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J Mov Disord > Volume 13(2); 2020 > Article
Wang, Xin, and Wang: Dopa-Responsive Dystonia: A Male Patient Inherited a Novel GCH1 Deletion from an Asymptomatic Mother

Abstract

Dopa-responsive dystonia (DRD) is a complex genetic disorder with either autosomal dominant or autosomal recessive inheritance, with autosomal dominant being more frequent. Autosomal dominant DRD is known to be caused by mutations in the GCH1 gene, with incomplete penetrance frequently reported, particularly in males. Here, we report a male patient with DRD caused by exon 1 deletion in the GCH1 gene inherited from the asymptomatic mother. The patient had an atypical presentation, notably with no dystonia, and underwent extensive workup for a myriad of neuromuscular disorders before a low-dose L-dopa trial and confirmatory genetic testing were performed. Our experience with this family highlights an atypical presentation of DRD and prompts us to consider the genetic complexity of DRD.

Dopa-responsive dystonia (DRD) was first reported in 1976 by Masaya Segawa and is characterized by childhood-onset dystonia, gait disturbance, rigidity, mild parkinsonism, diurnal fluctuations, and dramatic response to levodopa, among other symptoms [1]. There exist both autosomal dominant and autosomal recessive forms of the disease, with the autosomal dominant being more frequent. Mutations in the gene encoding GTP cyclohydrolase (GCH1) are the most common etiology in the autosomal dominant form, while mutations of the gene encoding tyrosine hydroxylase (TH) are the most common cause of the autosomal recessive form. Both forms manifest similarly with the typical symptoms described above, although cases of atypical presentations of DRD have been reported [2]. Patients usually respond well to levodopa and experience marked symptom improvement and even symptom resolution. Incomplete penetrance of GCH1-associated DRD has frequently been reported but is more frequently observed in males than in females, with an almost 100% penetrance rate in females [3]. Here, we report a male patient with DRD caused by exon 1 deletion in the GCH1 gene inherited from the asymptomatic mother, highlighting the complexity of the inheritance pattern of DRD. The study was approved by the DDC Clinic Center for Special Needs Children (DDC Clinic) Institutional Review Board, and written informed consent was obtained from each participant or their legal guardian.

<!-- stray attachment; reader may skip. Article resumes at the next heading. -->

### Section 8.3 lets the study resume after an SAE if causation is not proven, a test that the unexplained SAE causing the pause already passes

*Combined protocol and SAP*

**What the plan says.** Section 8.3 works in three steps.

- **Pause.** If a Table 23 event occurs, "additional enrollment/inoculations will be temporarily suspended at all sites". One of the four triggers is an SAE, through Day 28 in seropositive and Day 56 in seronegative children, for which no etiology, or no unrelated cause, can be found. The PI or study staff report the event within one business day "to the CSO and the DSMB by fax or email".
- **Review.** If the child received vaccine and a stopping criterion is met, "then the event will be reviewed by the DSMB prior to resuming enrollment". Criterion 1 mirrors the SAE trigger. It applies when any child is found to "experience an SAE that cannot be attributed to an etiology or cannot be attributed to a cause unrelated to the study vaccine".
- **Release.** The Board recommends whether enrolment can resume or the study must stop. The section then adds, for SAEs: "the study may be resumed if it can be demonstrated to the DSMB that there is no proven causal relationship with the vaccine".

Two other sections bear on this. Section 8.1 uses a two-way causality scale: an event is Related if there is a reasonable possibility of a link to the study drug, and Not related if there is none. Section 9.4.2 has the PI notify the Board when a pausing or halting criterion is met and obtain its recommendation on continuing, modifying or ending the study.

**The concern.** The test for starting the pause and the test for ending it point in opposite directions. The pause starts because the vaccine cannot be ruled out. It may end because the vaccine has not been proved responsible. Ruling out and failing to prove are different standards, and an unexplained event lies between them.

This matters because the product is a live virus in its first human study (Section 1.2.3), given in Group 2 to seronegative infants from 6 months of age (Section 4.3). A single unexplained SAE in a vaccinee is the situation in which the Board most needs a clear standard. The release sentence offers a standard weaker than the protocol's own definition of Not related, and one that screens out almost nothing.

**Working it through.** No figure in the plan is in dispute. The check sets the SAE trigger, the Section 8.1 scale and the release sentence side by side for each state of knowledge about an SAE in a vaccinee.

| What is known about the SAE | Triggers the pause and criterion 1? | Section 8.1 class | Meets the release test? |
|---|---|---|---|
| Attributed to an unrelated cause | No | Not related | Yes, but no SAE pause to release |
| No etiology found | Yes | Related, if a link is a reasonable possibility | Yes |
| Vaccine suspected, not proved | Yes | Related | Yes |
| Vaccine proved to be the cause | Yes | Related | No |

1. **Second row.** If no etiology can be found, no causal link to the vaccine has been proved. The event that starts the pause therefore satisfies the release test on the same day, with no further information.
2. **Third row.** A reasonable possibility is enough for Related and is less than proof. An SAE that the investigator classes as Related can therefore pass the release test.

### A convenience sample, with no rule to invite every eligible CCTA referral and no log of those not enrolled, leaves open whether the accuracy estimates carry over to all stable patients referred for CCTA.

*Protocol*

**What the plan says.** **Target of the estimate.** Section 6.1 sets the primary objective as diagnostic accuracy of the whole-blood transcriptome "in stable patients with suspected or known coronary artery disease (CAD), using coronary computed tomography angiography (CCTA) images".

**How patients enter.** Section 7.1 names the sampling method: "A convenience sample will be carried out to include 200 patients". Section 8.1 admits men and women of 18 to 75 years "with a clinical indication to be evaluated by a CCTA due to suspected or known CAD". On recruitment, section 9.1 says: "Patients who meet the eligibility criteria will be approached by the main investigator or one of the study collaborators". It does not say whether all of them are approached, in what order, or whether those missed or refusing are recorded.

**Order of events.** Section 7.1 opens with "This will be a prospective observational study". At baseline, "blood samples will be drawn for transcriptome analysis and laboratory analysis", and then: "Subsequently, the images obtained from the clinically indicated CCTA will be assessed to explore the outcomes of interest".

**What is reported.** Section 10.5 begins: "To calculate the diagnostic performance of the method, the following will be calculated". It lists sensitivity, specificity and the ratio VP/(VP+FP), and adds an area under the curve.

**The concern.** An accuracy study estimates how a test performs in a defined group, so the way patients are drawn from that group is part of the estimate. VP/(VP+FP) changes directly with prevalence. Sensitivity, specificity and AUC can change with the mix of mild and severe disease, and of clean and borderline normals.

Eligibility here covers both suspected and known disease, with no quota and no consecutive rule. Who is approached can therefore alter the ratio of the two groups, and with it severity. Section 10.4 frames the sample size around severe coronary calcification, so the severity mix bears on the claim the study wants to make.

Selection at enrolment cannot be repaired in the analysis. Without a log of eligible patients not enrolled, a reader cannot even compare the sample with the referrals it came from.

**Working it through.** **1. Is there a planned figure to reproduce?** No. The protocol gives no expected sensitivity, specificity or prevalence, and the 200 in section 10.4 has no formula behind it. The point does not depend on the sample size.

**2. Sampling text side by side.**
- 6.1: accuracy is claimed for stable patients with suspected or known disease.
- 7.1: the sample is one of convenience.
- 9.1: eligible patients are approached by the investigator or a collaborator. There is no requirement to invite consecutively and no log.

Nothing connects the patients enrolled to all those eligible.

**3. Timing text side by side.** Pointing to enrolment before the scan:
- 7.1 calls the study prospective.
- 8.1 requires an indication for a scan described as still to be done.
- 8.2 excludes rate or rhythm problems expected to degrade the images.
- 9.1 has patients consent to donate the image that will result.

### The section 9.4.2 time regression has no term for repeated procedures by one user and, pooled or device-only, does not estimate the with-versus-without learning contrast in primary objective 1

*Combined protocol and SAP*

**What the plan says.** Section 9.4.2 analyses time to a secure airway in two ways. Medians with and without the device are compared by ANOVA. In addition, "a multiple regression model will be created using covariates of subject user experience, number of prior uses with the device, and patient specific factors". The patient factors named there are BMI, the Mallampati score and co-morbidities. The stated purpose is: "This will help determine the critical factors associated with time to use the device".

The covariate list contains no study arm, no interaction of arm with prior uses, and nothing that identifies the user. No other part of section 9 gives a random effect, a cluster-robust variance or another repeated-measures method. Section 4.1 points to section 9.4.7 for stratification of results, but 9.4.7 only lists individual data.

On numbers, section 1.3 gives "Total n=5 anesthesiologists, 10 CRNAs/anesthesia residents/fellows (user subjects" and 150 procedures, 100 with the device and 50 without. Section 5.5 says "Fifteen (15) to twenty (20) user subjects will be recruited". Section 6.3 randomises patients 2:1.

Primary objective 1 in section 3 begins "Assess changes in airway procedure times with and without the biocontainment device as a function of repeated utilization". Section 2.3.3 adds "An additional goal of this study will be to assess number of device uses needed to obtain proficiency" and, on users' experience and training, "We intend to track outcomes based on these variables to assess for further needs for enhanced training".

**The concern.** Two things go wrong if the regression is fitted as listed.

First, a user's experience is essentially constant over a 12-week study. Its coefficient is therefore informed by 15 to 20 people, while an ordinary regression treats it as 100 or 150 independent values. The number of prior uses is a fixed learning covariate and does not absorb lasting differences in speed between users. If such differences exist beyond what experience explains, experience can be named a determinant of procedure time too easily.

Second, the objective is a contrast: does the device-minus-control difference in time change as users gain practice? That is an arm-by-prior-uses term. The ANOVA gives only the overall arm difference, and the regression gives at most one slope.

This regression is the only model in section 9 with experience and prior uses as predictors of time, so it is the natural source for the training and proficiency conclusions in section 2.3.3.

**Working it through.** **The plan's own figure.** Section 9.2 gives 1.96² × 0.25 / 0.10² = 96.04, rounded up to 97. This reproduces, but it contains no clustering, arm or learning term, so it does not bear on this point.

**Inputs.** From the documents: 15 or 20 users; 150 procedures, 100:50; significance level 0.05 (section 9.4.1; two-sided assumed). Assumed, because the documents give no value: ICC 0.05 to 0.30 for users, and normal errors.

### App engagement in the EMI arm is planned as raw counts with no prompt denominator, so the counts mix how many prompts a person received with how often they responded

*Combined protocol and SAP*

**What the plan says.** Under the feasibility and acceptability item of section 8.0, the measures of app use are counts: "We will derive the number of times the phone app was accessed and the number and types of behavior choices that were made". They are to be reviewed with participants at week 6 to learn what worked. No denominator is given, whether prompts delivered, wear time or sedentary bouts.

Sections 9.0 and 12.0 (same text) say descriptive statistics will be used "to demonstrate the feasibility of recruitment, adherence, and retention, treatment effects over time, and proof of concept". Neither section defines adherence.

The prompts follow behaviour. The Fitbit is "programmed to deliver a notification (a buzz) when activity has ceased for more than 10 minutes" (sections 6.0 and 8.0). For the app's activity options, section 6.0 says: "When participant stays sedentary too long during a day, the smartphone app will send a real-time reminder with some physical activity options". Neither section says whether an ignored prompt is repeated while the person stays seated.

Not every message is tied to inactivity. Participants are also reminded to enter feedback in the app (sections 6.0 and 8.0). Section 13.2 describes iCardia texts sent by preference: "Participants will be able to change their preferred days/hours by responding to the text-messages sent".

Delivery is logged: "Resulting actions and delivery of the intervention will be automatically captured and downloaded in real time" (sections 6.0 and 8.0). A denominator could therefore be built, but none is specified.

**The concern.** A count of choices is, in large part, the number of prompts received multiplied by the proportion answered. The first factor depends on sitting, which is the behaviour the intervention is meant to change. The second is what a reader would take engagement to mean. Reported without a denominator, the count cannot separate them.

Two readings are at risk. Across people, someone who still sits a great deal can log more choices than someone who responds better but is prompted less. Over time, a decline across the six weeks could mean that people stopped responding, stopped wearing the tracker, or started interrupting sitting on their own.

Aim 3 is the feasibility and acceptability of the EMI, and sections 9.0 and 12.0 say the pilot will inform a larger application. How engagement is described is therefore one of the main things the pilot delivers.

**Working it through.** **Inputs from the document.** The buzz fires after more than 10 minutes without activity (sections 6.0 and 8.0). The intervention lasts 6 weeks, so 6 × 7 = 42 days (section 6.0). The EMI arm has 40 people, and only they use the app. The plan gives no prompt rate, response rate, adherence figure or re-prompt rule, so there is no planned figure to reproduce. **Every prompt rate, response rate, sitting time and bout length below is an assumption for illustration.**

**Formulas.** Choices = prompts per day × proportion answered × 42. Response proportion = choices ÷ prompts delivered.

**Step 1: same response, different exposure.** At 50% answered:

CASE REPORT

This patient was first presented to DDC Clinic in 2003 at the age of 5 years, with ongoing muscle weakness, urinary retention and incontinence, and constipation. His medical history prior to presentation was extensive. He was born full term after an uneventful pregnancy. He sat at 9 months but was unable to hold himself erect while sitting and would often slouch to the side or forward. He did not crawl and started walking at approximately 17 months. His parents described him as a “toe-walker” with a long history of frequent falls. At age 2, he developed chronic constipation requiring the use of laxatives to aid with bowel movements. He was also seen by a urologist for urinary retention and incontinence. At age 3, he continued to have difficulty using his legs and presented to pediatric neurologists for evaluation and workup. Although there were significant concerns about his gross motor development, his parents did not feel he had difficulty with cognitive or fine motor skills.
MRI of his brain and spinal cord at age 3 suggested a possible tethered spinal cord, and he underwent neurosurgery to release the tethered cord shortly afterwards. However, even with this procedure and extensive post-procedure physical therapy, his motor functioning remained unimproved, and he continued to have urinary symptoms along with constipation. He progressively worsened and lost endurance in standing and walking, and it would take some time for him to regain endurance after an acute illness. He also started to exhibit drooling and facial and upper body weakness and was relying on a wheelchair for his daily activities. A second MRI of his brain and spine was performed at age 5, which revealed a normal myelination pattern but detected syrinxes at C5–C7 and T4–T5. This finding, however, did not seem to explain his symptoms given his predominant lower extremity weakness. Family history was not significant, although the patient’s mother reported that she was also a toe-walker as a child.